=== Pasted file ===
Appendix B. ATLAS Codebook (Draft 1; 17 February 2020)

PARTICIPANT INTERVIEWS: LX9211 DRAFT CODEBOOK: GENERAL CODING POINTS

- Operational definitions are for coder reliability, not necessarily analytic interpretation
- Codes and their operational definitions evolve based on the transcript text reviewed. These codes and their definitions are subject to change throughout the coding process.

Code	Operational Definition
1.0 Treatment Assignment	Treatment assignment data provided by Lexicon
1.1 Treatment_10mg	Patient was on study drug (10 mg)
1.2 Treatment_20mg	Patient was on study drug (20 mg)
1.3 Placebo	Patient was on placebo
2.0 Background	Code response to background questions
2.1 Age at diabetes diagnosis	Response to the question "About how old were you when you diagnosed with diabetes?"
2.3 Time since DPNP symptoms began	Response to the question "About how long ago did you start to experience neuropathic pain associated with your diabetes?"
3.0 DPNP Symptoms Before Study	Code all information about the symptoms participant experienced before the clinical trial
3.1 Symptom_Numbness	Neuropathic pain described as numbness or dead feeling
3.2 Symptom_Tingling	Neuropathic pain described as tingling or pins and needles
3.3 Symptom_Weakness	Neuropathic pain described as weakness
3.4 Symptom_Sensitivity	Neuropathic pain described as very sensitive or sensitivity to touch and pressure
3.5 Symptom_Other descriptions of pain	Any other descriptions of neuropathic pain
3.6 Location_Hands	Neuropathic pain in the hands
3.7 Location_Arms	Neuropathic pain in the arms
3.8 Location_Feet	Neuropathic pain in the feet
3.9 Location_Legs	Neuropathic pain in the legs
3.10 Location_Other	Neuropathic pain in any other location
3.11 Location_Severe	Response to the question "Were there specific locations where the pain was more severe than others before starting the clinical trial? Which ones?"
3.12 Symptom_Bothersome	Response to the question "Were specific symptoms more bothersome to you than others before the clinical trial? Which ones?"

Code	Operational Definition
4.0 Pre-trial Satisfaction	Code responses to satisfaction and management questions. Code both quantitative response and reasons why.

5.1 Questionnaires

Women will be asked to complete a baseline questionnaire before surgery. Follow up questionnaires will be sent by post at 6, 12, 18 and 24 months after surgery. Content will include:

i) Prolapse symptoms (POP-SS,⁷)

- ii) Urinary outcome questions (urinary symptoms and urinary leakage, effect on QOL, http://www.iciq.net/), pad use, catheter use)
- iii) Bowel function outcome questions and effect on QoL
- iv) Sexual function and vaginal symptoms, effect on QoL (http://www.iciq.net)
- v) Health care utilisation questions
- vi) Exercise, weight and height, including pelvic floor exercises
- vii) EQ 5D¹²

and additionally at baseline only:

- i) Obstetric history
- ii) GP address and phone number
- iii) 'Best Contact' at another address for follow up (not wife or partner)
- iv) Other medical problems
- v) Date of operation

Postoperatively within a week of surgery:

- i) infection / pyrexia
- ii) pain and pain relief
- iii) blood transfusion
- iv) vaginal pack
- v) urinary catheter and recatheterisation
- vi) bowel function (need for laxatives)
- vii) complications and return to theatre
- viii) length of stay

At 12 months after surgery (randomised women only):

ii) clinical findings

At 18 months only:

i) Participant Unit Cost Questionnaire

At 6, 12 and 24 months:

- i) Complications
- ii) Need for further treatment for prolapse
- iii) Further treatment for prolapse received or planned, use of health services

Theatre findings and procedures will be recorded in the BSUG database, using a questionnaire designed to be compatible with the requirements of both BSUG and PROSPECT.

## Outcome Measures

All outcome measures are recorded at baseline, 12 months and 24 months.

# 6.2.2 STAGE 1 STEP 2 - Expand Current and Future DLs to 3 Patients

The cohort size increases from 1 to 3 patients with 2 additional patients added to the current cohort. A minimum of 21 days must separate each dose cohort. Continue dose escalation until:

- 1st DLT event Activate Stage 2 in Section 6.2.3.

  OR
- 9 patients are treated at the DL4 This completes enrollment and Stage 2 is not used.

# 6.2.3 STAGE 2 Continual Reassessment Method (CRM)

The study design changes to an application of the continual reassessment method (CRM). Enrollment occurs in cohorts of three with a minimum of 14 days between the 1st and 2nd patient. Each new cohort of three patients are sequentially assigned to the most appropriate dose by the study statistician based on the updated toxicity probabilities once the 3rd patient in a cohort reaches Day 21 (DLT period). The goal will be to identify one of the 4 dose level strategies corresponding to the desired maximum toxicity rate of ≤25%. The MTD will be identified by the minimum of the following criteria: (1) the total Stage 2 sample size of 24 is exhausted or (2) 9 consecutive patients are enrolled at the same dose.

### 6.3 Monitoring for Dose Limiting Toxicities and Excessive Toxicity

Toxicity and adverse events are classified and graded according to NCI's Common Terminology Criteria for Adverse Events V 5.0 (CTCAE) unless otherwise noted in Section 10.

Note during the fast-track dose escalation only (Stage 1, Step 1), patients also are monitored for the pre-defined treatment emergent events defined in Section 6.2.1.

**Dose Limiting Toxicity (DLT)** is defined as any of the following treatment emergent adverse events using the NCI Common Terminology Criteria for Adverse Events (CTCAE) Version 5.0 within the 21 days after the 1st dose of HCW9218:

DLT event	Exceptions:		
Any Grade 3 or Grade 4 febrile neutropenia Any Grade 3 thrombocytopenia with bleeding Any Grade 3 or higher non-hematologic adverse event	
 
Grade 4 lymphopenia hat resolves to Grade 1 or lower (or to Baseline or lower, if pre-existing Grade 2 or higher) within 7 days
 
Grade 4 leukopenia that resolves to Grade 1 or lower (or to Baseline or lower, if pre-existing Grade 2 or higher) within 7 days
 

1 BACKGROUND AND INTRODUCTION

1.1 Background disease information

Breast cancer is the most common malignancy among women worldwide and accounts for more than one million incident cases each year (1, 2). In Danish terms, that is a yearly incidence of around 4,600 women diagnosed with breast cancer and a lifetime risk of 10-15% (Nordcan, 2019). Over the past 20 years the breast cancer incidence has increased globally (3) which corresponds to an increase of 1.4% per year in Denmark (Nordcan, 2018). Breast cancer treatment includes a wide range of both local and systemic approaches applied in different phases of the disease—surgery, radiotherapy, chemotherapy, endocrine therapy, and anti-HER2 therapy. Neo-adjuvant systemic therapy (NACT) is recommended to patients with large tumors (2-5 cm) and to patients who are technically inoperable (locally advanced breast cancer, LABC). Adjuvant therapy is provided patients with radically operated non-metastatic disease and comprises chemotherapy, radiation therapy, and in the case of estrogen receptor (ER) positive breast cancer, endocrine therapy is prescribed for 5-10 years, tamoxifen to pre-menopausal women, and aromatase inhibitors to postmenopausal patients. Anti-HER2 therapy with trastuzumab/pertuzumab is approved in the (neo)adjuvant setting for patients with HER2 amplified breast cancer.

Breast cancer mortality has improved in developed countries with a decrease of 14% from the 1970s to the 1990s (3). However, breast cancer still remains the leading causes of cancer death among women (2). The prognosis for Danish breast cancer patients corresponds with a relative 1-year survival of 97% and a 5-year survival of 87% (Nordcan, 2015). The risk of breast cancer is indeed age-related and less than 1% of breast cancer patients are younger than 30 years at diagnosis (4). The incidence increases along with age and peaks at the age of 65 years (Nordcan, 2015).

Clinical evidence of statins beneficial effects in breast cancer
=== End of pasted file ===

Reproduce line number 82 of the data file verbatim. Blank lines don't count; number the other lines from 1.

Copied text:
Clinical evidence of statins beneficial effects in breast cancer